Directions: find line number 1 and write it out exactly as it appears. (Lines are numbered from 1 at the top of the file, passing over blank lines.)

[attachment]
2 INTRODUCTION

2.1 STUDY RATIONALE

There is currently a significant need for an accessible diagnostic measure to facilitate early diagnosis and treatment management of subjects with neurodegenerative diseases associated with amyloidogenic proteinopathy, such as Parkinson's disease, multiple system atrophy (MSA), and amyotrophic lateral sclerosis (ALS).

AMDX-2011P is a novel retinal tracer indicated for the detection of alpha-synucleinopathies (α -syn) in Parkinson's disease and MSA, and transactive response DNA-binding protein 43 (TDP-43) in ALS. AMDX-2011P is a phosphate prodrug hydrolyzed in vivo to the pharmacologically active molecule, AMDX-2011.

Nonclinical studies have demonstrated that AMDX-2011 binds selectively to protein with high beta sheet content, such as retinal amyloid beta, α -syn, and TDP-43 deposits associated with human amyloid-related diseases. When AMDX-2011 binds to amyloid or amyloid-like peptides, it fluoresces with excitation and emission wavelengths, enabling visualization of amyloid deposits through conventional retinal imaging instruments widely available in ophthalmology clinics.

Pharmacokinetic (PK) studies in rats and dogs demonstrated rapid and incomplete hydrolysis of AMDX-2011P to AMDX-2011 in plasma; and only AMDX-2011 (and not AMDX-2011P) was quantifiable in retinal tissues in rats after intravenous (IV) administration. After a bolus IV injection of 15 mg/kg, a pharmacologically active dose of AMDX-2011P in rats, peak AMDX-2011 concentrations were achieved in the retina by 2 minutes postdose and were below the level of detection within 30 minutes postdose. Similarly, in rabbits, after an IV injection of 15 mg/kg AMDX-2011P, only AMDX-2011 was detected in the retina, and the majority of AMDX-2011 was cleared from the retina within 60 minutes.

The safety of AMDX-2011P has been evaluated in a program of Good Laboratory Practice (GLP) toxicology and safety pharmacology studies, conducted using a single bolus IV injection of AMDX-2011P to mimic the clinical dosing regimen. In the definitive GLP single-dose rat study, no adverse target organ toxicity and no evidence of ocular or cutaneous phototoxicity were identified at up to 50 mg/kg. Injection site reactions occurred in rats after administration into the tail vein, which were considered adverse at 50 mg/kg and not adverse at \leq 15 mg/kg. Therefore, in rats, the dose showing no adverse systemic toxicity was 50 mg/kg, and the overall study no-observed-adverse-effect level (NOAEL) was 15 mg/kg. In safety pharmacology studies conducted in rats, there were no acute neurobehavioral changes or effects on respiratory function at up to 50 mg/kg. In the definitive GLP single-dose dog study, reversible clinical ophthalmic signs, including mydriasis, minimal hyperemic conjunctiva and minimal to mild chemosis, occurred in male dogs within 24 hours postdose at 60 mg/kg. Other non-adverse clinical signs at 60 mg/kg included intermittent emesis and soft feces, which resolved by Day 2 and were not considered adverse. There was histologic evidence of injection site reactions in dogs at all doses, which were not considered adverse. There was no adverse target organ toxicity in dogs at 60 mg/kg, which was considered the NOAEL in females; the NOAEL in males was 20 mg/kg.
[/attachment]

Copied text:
2 INTRODUCTION